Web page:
Every day until in-person classes began, every student went up to their desk, kitchen counter, unintentionally in-door pool room because they can, or whatever flat surface is available to start their school day.
Despite everyone being connected and being assigned the same school work, each and everyone’s environment is not in uniform because there is none, at the students’ convenience. The requirements for a student to forego remote learning enables a more personalized environment for the students to adapt to as they continue their education on their own devices but staying conscious of a stress-free and productive environment has become more noticeable to those aiming to gain an optimal space.
“So, I’ve been having a peach tea obsession lately and that basically means my desk is full of empty water bottles and If it’s messy I get frustrated pretty easily,” sophomore Kayla Johnson said.
Not only does maintenance impact a student’s workflow, but the location the student chooses to work in dictates what someone wishes to show when they turn on the camera.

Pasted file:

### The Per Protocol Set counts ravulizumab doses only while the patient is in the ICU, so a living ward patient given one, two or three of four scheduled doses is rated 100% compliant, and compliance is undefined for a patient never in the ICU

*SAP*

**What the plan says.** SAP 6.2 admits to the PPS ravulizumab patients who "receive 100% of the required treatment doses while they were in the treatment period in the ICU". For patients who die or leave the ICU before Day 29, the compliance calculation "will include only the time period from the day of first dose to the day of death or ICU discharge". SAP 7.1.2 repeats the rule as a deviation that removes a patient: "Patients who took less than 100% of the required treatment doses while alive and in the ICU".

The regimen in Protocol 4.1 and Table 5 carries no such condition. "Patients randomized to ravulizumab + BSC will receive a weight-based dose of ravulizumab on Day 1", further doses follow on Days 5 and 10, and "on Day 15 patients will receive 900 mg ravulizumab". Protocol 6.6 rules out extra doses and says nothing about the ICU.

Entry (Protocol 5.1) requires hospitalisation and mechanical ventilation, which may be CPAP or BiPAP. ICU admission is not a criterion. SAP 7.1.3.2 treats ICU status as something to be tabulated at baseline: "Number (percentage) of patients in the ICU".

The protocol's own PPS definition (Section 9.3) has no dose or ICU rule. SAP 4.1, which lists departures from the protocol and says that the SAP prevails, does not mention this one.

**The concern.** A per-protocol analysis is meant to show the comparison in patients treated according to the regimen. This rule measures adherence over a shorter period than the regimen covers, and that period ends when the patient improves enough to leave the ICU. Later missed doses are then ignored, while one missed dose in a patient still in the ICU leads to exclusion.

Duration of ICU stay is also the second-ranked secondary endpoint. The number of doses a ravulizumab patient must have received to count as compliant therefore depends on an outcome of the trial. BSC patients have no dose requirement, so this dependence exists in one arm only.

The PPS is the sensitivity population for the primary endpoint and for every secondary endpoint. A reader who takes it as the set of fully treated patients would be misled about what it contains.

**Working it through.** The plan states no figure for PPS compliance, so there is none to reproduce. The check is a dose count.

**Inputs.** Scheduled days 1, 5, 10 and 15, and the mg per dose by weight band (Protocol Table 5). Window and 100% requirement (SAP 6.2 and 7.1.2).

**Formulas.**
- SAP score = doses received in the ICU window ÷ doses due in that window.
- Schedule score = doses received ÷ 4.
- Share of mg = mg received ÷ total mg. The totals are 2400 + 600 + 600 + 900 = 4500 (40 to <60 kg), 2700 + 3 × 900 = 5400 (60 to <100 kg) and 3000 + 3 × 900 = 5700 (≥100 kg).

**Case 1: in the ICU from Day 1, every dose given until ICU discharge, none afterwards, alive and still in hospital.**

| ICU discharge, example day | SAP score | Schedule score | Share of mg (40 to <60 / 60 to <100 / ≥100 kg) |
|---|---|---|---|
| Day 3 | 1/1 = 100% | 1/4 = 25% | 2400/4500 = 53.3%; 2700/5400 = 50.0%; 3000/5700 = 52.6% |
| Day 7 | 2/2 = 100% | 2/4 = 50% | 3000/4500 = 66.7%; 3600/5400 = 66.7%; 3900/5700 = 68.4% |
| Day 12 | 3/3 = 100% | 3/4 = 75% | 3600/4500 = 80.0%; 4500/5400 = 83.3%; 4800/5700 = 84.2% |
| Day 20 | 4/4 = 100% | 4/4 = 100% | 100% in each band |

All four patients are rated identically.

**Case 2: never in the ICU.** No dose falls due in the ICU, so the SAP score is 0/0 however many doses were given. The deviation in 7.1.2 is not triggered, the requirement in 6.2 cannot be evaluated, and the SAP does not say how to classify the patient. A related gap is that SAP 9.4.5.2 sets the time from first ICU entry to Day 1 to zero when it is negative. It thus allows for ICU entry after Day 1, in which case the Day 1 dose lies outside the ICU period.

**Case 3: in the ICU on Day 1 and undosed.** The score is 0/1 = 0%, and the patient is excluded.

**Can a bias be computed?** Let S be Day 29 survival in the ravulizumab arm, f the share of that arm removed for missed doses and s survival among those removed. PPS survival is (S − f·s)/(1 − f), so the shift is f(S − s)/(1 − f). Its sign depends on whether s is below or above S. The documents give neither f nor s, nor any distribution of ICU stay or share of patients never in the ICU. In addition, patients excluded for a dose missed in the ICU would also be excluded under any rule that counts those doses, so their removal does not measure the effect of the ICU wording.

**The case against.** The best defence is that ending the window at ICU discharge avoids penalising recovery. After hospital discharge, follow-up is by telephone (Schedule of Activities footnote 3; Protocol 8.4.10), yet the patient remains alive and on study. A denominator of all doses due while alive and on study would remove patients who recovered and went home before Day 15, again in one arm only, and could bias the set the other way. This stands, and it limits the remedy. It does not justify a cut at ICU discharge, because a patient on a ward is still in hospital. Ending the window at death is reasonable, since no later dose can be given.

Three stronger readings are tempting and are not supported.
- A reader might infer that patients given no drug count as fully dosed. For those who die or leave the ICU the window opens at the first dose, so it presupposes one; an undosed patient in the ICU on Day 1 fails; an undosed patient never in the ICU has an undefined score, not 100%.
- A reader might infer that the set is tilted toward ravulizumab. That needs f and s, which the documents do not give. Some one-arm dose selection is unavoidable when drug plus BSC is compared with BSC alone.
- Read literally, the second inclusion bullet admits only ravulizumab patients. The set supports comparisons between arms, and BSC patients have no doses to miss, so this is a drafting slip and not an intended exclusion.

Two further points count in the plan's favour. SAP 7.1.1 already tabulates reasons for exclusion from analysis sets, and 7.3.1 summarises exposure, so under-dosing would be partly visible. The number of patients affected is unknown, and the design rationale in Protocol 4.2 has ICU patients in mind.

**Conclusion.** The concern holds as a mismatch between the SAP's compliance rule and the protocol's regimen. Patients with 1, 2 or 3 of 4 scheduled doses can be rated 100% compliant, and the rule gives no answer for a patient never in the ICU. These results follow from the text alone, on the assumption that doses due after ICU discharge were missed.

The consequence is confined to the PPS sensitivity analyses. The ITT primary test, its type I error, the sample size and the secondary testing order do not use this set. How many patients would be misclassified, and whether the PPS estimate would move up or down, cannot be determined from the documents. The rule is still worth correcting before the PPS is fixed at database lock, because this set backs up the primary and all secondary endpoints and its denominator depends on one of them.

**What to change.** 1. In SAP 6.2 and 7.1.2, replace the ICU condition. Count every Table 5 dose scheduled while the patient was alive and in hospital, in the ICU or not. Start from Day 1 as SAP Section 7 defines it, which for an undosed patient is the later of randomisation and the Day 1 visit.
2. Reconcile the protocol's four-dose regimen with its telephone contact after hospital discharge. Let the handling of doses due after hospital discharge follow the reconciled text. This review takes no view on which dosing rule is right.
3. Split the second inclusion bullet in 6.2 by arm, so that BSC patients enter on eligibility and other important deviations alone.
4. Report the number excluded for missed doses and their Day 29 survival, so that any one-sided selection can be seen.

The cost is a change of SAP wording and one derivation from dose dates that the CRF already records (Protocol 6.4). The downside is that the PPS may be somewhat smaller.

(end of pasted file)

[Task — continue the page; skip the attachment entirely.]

“People need to knock on my door in case I’m in a call, otherwise, just no,” junior Tessa Allred said.
An environment can also make the school day more bearable with the perfect lighting.
“I have this lamp that is the perfect shade of yellow and it creates a nice atmosphere,” said Johnson.
Comfort is a priority according to Allred. Many students are wrapped up in blankets or take calls from their beds.
“I always have a blanket on because it’s cold in my room and I don’t always have my camera on.” Allred said.
In addition, staying organized can be achieved however students wish, whether it be digital, pencil on paper or both.
Johnson said, “I keep an agenda and the Canvas calendar.”
Besides the mild disruptions an online student encounters, the biggest one being a pandemic caused all kinds of changes that will leave a lasting memory of a lifetime.
Johnsons said, “Once you have this many monitors, you can’t go back.”
By Gabby Plasencia, Features Editor
Featured photo by Emma Henson